Something Good

image by Eric

image by Eric, American Lakes trail

1. Wisdom from Ishita Gupta, “Every woman in the world knows what she needs in the moment. Whether or not she gives it to herself is the question.”

2. Yoga meets art — create a life you love, on Rebelle Society. I must be tender from my weekend of yoga teacher training because this made me cry. Another good one from Rebelle Society is 13 Awesome Characteristics of Highly Sensitive People, which gives one of the best descriptions I’ve ever read of ME.

3. A Map of the Introvert’s Heart by an Introvert on Medium. If you’ve ever felt like you didn’t understand me, this might help.

4. Wisdom from Mary Oliver, because every once in a while I need the reminder,

You do not have to be good.
You do not have to walk on your knees
For a hundred miles through the desert, repenting.
You only have to let the soft animal of your body
love what it loves.

5. Wisdom from Krishna Das,

We constantly limit ourselves with our emotions and our desires and our stories. When we identify with that stuff, we don’t experience what’s underneath it. The only way to move deeper into your own heart is by doing some kind of spiritual practice, regularly, over time. That’s what helps us experience real love and gives us the strength to manifest changes in our lives.

6. Fiercely Being from Jonathan Fields. This one is important. If you don’t click any other link on this week’s list, please follow and read this one. And just in case you are going to ignore my plea, here’s the line where I tear up and put my hand over my heart each time I read it because the beauty and truth are so clear it almost breaks my heart, “What if your metric was…’Do things that light you up with people who light you up for people you love to serve.‘”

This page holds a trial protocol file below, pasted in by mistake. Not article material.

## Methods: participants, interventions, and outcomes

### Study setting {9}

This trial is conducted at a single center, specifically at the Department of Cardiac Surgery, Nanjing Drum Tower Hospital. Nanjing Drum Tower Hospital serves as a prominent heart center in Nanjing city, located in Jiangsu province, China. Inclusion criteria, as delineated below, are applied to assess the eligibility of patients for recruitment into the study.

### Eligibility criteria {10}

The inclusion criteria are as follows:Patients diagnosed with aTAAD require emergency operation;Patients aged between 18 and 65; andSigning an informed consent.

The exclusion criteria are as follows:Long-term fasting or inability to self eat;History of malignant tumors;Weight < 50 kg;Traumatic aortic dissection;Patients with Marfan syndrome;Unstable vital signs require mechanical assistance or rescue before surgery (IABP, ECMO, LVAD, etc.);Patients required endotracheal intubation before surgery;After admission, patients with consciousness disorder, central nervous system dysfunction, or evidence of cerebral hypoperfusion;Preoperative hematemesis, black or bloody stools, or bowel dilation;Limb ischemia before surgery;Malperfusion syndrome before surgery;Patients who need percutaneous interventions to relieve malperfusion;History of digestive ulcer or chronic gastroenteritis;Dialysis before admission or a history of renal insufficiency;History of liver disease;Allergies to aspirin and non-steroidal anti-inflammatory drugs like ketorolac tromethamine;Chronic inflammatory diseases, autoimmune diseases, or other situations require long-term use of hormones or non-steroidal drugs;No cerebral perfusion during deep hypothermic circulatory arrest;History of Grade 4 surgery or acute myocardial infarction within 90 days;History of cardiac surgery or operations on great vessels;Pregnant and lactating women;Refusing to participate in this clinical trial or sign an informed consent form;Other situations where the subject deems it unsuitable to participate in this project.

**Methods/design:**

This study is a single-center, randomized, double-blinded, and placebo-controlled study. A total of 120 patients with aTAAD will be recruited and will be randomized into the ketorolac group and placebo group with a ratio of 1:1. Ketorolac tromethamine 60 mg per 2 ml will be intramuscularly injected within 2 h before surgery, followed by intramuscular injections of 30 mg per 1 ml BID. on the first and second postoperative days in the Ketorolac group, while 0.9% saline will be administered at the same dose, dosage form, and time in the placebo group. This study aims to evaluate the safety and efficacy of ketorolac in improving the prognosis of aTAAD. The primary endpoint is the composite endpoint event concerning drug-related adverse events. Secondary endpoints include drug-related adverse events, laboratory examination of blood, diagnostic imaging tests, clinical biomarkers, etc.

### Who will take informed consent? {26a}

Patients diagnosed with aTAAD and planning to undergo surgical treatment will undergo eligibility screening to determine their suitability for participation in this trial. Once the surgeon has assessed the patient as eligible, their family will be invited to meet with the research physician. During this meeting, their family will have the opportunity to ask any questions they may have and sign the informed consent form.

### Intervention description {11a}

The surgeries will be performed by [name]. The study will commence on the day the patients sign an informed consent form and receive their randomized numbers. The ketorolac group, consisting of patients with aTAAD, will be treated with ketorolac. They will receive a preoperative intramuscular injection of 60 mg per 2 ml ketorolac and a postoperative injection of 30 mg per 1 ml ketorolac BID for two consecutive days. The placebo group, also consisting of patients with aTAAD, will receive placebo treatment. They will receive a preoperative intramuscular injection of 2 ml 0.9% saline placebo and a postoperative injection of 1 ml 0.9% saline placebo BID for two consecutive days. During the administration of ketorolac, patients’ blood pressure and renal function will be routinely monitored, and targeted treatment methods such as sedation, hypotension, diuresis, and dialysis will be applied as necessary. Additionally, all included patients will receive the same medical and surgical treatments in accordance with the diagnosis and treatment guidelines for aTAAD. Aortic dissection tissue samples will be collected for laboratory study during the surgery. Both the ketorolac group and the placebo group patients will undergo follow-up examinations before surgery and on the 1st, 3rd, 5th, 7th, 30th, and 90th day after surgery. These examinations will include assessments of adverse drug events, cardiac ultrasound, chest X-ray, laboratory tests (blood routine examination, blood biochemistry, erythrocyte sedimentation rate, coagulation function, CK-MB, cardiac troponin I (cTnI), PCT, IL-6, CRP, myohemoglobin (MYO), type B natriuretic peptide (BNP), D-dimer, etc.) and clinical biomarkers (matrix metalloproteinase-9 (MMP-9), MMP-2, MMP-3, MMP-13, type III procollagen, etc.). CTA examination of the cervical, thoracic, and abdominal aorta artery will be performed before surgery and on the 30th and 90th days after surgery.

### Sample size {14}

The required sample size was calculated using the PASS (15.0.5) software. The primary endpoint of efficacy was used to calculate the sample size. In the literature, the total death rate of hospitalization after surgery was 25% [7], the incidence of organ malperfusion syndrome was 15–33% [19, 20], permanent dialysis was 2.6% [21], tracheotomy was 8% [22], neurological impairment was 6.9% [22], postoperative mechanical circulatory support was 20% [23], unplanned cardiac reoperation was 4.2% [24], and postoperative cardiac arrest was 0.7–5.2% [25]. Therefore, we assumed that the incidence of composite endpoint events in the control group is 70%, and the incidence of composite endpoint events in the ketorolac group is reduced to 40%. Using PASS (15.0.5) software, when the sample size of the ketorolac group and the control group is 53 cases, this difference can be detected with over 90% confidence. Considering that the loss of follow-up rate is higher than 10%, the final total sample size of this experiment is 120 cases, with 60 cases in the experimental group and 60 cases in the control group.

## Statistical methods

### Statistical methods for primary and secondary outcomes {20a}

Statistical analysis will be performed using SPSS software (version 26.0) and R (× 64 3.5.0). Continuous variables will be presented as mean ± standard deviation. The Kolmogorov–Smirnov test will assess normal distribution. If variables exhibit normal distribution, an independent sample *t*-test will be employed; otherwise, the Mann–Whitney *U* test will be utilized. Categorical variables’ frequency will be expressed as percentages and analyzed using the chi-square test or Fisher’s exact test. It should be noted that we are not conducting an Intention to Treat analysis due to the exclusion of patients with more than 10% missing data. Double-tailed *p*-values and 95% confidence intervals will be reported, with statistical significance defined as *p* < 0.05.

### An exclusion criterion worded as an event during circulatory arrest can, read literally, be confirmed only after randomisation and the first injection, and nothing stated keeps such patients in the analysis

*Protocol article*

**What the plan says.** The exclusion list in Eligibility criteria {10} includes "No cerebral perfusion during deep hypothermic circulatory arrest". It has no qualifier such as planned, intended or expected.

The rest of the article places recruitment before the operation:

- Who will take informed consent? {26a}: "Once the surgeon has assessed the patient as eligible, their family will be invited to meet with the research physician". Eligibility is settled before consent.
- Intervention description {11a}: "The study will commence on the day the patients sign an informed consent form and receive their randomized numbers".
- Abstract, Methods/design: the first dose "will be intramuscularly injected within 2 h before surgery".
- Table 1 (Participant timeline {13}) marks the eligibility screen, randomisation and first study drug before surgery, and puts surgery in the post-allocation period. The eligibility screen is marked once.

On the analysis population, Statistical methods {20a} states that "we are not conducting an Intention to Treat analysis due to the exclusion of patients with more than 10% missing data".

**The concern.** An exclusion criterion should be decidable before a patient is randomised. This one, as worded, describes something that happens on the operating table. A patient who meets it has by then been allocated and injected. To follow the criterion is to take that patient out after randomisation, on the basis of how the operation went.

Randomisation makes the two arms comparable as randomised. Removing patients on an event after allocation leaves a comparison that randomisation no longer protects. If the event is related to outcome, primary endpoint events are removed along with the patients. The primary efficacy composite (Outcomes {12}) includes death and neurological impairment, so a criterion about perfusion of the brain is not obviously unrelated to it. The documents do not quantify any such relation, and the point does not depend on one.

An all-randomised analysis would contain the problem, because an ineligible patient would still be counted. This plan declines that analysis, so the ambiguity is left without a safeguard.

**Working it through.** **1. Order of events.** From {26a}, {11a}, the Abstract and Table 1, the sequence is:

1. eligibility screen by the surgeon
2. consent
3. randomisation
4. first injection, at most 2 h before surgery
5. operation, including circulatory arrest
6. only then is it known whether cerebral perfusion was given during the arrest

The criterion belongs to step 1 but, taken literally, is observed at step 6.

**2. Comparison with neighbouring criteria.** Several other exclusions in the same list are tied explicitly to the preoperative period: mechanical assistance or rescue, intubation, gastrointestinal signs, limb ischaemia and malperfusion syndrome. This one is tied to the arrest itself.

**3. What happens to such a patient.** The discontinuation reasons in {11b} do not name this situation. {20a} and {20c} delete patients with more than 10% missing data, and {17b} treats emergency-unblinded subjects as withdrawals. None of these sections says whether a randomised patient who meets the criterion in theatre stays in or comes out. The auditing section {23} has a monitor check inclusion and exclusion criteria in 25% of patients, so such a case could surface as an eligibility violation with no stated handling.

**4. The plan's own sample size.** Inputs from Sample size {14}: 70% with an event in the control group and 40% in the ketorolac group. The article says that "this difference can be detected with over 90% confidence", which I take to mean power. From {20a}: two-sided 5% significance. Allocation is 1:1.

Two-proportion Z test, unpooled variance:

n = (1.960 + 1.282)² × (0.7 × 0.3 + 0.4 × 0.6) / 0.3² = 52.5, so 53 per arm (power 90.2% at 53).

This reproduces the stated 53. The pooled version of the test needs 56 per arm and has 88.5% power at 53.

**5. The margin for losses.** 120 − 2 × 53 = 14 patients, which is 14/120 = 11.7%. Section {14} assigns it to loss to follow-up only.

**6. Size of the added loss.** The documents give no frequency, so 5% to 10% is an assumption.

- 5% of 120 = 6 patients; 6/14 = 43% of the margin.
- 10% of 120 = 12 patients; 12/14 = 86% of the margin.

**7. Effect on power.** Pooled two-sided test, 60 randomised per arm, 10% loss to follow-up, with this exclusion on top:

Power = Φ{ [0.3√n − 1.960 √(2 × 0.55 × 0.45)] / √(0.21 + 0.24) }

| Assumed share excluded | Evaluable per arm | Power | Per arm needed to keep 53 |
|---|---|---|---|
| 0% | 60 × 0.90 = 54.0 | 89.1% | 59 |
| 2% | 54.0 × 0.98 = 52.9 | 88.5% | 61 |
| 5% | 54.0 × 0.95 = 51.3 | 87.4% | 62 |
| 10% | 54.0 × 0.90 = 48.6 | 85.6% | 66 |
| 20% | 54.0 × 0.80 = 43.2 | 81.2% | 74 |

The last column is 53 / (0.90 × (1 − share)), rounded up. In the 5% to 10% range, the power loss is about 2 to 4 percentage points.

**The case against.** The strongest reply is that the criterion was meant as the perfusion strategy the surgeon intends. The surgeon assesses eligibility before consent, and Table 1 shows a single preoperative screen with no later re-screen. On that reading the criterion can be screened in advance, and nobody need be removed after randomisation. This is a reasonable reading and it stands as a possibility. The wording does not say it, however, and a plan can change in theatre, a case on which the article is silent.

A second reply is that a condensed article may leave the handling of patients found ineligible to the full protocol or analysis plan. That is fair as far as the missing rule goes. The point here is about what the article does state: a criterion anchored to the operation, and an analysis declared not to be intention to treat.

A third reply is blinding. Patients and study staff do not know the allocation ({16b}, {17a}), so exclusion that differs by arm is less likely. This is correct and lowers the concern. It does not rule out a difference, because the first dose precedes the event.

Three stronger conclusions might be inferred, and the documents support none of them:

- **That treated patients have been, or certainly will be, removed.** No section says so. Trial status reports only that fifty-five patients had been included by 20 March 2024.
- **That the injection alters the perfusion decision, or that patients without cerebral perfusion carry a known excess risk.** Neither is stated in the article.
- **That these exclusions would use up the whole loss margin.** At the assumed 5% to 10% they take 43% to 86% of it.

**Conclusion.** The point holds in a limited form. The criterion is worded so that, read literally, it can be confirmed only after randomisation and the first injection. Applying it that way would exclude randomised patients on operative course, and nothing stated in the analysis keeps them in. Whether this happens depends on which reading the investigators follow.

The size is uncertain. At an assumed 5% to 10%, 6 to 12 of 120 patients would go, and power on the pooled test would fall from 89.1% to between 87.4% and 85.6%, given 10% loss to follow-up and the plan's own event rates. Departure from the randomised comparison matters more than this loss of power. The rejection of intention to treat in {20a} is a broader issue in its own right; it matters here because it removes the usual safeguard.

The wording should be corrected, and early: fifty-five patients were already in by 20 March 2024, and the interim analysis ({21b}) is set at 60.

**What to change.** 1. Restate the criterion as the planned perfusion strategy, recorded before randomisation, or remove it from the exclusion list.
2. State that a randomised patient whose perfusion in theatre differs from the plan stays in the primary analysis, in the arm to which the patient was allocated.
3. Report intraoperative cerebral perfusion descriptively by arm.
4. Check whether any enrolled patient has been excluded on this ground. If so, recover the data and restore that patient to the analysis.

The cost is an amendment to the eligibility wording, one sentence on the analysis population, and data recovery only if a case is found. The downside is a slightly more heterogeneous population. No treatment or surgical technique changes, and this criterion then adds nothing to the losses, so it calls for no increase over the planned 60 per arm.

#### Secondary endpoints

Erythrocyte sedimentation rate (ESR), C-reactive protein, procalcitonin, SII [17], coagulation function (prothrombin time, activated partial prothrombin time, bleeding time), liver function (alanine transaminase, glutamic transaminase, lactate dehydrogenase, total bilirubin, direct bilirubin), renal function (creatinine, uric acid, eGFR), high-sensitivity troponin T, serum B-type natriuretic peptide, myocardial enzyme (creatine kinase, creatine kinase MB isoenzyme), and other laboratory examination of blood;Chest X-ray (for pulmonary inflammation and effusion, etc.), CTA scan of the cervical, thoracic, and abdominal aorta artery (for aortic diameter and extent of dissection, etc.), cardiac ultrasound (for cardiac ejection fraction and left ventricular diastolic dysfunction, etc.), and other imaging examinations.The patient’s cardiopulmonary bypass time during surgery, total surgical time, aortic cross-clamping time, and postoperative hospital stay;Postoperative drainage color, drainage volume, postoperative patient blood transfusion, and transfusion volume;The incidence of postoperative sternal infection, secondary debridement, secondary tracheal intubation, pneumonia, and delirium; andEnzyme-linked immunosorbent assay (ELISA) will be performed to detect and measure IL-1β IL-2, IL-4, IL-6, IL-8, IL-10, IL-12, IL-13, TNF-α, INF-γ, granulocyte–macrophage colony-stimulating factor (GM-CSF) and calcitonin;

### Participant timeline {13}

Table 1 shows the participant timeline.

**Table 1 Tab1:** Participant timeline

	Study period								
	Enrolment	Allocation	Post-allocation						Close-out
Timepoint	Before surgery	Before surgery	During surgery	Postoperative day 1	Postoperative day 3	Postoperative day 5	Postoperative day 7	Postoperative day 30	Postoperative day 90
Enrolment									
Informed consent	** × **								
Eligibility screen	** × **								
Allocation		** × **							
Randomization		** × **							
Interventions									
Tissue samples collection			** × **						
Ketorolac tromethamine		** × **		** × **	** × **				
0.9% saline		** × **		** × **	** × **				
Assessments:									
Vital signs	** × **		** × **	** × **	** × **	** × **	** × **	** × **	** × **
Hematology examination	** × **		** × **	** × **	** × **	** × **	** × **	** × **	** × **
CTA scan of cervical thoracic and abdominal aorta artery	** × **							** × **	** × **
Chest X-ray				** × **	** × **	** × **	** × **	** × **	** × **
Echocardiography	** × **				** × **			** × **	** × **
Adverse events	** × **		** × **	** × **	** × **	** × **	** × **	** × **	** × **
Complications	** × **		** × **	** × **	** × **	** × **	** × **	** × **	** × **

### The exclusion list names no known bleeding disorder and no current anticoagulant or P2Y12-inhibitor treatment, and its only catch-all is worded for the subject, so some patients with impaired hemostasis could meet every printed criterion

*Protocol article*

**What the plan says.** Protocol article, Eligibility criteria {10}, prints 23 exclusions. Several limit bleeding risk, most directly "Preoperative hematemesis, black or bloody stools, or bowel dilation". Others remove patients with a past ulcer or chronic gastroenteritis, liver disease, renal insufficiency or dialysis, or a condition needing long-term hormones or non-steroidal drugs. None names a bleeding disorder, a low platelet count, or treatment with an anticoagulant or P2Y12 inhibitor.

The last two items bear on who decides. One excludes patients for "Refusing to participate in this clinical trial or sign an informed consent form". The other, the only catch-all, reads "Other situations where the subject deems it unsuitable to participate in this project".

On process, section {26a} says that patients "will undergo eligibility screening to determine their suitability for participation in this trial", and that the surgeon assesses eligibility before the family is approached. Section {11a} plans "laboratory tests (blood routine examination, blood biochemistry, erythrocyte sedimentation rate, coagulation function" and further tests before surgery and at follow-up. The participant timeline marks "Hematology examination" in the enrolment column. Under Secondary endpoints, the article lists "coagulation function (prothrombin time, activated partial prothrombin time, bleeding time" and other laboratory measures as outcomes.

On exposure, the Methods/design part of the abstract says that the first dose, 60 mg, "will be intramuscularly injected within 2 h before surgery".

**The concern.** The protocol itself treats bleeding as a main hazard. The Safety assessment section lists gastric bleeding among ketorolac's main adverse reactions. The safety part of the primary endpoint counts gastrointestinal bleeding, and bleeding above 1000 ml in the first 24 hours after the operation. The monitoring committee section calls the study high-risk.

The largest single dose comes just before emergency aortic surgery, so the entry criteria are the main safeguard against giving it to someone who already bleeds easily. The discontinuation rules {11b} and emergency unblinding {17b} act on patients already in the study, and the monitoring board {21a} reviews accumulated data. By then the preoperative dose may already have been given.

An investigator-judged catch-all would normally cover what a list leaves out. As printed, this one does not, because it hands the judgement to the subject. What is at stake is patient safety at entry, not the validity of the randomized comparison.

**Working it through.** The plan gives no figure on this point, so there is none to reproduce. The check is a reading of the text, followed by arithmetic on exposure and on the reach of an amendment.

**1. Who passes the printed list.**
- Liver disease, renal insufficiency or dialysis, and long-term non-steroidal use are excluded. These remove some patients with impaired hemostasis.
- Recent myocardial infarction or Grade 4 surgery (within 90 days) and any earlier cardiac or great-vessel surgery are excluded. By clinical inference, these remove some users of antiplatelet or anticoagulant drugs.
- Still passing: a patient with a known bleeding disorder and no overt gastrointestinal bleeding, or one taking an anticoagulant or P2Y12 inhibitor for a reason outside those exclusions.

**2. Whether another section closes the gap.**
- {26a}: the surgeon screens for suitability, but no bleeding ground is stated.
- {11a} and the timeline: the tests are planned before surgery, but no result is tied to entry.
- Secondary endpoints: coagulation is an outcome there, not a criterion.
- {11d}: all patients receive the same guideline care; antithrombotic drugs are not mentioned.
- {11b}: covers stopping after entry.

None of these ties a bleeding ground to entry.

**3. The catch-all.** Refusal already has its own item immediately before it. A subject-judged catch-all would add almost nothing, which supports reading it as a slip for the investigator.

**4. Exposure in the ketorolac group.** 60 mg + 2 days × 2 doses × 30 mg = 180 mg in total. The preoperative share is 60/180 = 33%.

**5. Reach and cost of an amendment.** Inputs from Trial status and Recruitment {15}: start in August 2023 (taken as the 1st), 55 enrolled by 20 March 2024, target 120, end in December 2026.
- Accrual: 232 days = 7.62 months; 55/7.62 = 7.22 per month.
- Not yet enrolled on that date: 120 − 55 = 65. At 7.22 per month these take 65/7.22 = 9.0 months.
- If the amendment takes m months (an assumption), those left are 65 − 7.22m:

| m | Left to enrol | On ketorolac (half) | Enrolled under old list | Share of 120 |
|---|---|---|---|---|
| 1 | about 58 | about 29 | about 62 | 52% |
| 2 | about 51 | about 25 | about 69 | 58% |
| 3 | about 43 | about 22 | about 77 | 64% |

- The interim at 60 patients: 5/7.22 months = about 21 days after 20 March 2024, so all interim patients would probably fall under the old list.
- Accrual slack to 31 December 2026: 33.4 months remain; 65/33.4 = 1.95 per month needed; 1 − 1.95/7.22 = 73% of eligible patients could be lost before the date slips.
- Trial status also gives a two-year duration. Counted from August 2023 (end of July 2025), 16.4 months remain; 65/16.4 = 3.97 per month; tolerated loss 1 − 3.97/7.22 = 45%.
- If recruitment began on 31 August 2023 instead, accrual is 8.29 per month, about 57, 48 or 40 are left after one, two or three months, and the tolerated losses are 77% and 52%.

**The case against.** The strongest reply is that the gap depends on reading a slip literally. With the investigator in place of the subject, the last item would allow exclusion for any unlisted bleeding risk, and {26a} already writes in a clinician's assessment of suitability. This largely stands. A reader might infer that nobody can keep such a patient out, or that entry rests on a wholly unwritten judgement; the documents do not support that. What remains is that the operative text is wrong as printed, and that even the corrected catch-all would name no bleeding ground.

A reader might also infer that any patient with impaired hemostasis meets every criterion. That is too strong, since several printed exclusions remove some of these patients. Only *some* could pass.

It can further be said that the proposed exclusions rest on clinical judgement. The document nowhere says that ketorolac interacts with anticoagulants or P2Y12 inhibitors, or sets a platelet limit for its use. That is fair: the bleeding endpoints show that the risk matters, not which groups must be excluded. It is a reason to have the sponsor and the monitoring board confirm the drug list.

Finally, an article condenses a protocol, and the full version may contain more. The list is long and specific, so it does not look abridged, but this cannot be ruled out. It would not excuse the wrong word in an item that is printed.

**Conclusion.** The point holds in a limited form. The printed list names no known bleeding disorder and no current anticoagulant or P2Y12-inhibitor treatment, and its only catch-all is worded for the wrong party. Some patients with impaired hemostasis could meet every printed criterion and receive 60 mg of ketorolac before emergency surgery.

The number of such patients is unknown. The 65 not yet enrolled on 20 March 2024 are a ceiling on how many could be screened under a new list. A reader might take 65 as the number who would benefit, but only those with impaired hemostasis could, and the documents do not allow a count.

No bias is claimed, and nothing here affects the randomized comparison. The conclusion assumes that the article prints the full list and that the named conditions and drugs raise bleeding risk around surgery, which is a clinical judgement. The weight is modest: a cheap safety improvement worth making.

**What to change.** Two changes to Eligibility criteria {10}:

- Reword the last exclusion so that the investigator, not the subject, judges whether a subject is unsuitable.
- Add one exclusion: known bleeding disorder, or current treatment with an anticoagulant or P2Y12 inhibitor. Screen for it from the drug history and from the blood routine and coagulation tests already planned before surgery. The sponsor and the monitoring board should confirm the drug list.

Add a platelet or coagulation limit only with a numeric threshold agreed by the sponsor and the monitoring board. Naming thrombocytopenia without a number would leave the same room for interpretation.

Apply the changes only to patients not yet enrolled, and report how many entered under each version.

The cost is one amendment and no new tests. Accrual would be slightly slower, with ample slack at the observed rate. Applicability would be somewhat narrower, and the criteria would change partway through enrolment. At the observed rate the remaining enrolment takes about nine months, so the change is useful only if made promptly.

7. You Are Not Late, by Kevin Kelly on Medium, (thanks to Austin Kleon for sharing the link in his newsletter).

8. the lively show: radical sincerity & mental health advocacy with esmé weijun wang, (originally shared by Pugly Pixel).

9. Alone in the Wilderness, a documentary that “tells the story of Dick Proenneke who, in the late 1960s, built his own cabin in the wilderness at the base of the Aleutian Peninsula, in what is now Lake Clark National Park…covers his first year in-country, showing his day-to-day activities and the passing of the seasons as he sought to scratch out a living alone in the wilderness.” We got this from the library a few times and loved it. Someone has now made the full film available on YouTube.

10. Good stuff from Seth Godin: This is ours and The easy ride.

11. Why scales make you binge-eat from Isabel Foxen Duke.

12. I love Lisa Congdon’s Words for the Day. These are some of recent my favorites: No. 22, No. 23, and No. 30. And also from Lisa, a beautiful post about marriage, On Marriage :: A Year Later.

13. Good stuff from Jeff Oaks: Habit and Nothing.

14. What Makes You Feel Free? by Saundra Goldman, (link shared by Stephanie).

15. A Bank Uses Its ‘ATMs’ To Say Thanks To Regular Customers In The Most Personalized and Heartfelt Way. Hint: It wasn’t Bank of America.

16. Be Full of Yourself, from Julie Daley.

17. Choose love, and have it be that simple from Sandi Amorim.

18. Rekindle Your Love for Simplicity from Be More With Less.

19. 31 Benefits of Free-Writing from Cynthia Morris.

20. Truthbomb from Danielle LaPorte, “Only seek to be more of yourself.”

21. Wisdom from “Joseph Campbell and the Power of Myth (with Bill Moyers),” shared by Sandi Amorim,

This is an absolute necessity for anybody today. You must have a room, or a certain hour or so a day, where you don’t know what was in the newspapers that morning, you don’t know who your friends are, you don’t know what you owe anybody, you don’t know what anybody owes to you. This is a place where you can simply experience and bring forth what you are and what you might be. This is the place of creative incubation. At first you may find that nothing happens there. But if you have a sacred place and use it, something eventually will happen.

22. African cocoa farmers taste chocolate for the first time.

23. Urban Jewelry: Lace Street Art by NeSpoon shared on This is Colossal.

24. 10 Ways to Recognize Orthorexia on New York Magazine.

25. Wisdom from Pema Chödrön, (read the full piece here),

Bodhichitta exists on two levels. First there is unconditional bodhichitta, an immediate experience that is refreshingly free of concept, opinion, and our usual all-caught-upness. It’s something hugely good that we are not able to pin down even slightly, like knowing at gut level that there’s absolutely nothing to lose. Second there is relative bodhichitta, our ability to keep our hearts and minds open to suffering without shutting down.